When spirit took the leap from formlessness to form, from nothing to something, from being to becoming, it emerged from emptiness as the creative impulse—the urge to become, the desire to exist. This creative impulse expresses itself at all levels of the human experience. Any human being can locate it at the lowest level of their being—at the gross physical level—as the sexual impulse, which is really the presence or movement of the big bang as a biological imperative. But at higher levels of being, humans are the only life forms we know of that are compelled to innovate and to create. We can see this especially in individuals who are pioneers in their fields, whether they are great philosophers, musicians, artists, politicians, or poets. Most individuals who are deeply talented are driven by a sense of urgency, an ecstatically urgent sense that “I must bring into life this potential that I see and experience in the depths of my own being. This must come through me.” If we get to know them, we will usually find that truly great human beings are driven by a passion that transcends their separate self-sense. And in the way I understand it, the highest expression of this creative impulse is the urge to evolve at the level of consciousness itself.
Under the right circumstances, it is not difficult to have a powerful experience of meditation, to taste the indescribable peace, bliss, rapture, and stillness of the Ground of Being-like a still forest pool, in which you sink ever more deeply, where your mind is not moving at all. It is very important to taste the inherent liberation of your own infinite depth, but that kind of experience in and of itself will not necessarily teach you how to have a liberated relationship to the chaos of your own mind and emotions. Sinking to the depths of your own self is always profoundly inspiring, but it's not enough. It is equally important to know how to stay on the surface when a storm is raging and have no relationship to the chaos. And that is what the deliberate practice of meditation is all about. For most of us, learning to do that is ultimately a source of greater confidence and soul strength than the spontaneous experience of infinite depth. And in fact, from an absolute or nondual perspective, being at the surface is no different from being at the very bottom of the pool. Even if it doesn't necessarily feel that way, in time you will come to understand that it is the same. That is the secret of freedom.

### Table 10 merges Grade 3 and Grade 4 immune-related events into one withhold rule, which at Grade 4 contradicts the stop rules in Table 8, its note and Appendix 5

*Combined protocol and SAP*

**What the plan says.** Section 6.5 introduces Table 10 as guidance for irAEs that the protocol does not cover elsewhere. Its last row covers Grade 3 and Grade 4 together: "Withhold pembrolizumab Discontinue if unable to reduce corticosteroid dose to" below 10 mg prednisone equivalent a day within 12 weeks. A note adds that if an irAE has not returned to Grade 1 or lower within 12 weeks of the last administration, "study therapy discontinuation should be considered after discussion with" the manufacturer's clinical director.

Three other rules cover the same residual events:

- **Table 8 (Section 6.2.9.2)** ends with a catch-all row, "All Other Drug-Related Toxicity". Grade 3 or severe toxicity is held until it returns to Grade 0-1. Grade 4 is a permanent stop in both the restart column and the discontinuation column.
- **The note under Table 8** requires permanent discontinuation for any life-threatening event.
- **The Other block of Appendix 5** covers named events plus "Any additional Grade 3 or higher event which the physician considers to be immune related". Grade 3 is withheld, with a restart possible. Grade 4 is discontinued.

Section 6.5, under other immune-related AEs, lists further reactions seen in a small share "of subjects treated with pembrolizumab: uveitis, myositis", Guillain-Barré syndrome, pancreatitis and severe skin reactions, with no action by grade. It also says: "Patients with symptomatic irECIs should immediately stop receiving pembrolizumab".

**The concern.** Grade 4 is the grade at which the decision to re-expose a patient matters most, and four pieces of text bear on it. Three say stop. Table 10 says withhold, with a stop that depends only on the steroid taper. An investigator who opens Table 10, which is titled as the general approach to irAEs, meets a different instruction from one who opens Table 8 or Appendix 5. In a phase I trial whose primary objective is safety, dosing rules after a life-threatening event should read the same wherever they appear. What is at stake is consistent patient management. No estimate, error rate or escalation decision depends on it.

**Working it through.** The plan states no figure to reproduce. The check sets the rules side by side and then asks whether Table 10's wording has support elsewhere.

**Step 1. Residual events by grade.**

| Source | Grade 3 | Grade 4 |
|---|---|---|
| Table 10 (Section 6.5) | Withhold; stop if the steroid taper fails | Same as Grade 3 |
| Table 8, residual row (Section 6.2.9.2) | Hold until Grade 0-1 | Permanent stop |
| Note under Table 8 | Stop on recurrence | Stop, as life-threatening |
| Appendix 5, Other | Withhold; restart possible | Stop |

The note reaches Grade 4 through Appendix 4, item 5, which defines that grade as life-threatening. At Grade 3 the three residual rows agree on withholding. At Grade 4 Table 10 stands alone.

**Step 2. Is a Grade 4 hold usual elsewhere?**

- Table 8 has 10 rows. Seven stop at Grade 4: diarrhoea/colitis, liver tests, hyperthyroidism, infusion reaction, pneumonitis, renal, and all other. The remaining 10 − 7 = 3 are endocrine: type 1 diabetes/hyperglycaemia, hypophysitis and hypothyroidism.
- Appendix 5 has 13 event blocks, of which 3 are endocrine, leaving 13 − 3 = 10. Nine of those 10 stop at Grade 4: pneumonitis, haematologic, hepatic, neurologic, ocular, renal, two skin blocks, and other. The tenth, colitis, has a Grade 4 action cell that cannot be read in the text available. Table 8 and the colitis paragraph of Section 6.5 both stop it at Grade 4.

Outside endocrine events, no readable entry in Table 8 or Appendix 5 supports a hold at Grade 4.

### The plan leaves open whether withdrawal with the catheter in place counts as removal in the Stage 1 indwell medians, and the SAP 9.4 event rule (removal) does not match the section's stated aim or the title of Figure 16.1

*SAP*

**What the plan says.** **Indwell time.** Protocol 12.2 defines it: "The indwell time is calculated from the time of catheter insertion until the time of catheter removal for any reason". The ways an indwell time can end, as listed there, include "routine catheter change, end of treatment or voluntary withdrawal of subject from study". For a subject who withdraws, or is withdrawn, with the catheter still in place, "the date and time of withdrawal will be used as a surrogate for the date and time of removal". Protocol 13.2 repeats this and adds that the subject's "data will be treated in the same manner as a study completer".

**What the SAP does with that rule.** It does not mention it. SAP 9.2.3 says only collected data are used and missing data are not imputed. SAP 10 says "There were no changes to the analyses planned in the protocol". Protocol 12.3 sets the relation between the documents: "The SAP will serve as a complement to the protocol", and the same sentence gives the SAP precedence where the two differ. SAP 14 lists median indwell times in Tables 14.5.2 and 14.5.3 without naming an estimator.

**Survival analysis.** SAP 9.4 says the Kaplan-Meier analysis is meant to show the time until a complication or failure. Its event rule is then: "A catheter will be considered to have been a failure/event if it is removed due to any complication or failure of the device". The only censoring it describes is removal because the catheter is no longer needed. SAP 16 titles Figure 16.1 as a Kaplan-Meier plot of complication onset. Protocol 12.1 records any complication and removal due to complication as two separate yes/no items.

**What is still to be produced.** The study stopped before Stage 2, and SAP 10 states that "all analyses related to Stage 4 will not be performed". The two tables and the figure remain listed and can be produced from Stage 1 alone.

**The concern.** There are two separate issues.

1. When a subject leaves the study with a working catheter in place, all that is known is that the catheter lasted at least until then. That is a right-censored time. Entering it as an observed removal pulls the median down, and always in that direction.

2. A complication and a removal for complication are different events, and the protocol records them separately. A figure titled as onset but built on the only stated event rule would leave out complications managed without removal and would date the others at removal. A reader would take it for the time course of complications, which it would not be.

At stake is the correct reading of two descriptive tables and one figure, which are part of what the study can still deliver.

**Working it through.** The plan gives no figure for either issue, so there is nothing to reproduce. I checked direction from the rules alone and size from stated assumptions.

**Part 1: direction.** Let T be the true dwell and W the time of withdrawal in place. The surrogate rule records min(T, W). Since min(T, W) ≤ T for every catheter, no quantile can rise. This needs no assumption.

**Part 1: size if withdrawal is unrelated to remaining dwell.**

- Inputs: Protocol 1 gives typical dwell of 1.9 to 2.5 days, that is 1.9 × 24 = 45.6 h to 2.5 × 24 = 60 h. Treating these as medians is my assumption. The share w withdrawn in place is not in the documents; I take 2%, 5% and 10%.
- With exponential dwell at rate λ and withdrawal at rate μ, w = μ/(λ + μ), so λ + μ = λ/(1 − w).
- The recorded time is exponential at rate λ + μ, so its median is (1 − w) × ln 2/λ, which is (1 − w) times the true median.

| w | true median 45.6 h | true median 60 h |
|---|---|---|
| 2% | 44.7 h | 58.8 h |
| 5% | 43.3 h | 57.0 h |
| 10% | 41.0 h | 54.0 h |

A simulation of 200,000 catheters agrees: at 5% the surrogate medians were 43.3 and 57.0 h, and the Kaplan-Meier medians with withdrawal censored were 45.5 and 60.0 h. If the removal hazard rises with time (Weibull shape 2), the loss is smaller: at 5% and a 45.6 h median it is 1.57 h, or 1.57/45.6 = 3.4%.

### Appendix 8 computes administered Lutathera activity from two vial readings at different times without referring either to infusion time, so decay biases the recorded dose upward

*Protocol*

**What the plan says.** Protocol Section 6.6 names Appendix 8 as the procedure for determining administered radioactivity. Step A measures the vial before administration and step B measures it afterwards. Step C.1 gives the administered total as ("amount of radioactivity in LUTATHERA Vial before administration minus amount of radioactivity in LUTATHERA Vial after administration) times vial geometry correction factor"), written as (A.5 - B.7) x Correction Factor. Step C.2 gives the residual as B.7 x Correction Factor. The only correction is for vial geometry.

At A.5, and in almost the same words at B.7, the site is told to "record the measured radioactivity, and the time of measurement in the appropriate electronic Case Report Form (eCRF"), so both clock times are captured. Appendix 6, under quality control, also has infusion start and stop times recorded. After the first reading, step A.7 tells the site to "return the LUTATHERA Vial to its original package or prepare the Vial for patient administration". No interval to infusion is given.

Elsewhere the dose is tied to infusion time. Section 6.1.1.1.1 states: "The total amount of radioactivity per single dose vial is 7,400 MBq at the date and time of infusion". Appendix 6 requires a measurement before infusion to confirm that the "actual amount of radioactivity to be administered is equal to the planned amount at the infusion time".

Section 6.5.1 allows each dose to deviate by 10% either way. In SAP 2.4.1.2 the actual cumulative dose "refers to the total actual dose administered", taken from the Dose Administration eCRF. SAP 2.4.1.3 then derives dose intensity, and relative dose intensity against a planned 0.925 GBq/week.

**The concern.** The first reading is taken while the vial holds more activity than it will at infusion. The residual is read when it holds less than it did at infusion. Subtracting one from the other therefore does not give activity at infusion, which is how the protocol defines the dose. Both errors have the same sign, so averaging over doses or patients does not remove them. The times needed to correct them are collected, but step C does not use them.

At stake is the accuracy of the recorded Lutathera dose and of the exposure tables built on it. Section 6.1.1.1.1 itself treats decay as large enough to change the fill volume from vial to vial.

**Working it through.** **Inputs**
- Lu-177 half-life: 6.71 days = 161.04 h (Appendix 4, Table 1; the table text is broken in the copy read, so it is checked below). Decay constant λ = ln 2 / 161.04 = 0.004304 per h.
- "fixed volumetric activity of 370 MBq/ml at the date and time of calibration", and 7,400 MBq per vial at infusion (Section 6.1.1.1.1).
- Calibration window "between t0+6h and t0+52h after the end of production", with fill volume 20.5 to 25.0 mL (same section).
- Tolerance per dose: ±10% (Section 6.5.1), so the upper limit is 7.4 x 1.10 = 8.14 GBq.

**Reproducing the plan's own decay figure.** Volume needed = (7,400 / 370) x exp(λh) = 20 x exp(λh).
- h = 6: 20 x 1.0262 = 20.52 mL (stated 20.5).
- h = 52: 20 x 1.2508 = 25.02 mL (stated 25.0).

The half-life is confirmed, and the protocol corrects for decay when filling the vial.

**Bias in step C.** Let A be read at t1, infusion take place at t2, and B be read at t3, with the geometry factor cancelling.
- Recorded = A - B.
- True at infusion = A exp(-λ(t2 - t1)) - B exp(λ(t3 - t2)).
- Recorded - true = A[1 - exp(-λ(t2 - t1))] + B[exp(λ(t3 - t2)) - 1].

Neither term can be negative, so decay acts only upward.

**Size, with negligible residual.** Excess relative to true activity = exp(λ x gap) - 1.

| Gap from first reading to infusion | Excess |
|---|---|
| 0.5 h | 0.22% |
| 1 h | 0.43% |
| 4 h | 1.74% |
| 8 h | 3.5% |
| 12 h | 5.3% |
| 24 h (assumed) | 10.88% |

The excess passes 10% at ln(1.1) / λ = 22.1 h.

Evolutionary philosophy and evolutionary spirituality are based upon the recognition that we are part of a miraculous process that has existed and been developing for billions of years. It reveals to us that our own personal experience of that process in all its many dimensions—inner and outer, gross and subtle—is only a very small part of an infinite unfolding. Thoughts and feelings that arise in individual consciousness reflect emotional and psychological structures, or habits, that have slowly developed over tens of thousands of years.
Some people, when they hear the word process, interpret it as meaning something inhuman. But it's actually quite the opposite. I'm not referring to a process in a flat, mechanical, materialistic sense. This process is alive. And it's you. The process is you. Indeed, what is so important about this shift of perspective is that you begin to see your own sense of self as part of a vast unfolding stream of development. Your understanding of what it means to be human expands almost infinitely, because you start to see your own humanity and your own potential for greater humanity as a result of this process, and an inherent part of this process—and as far as we know, the highest expression of this process. In this way, evolutionary spirituality enhances and enlarges to almost infinite proportions your sense of the significance of what it means to be human.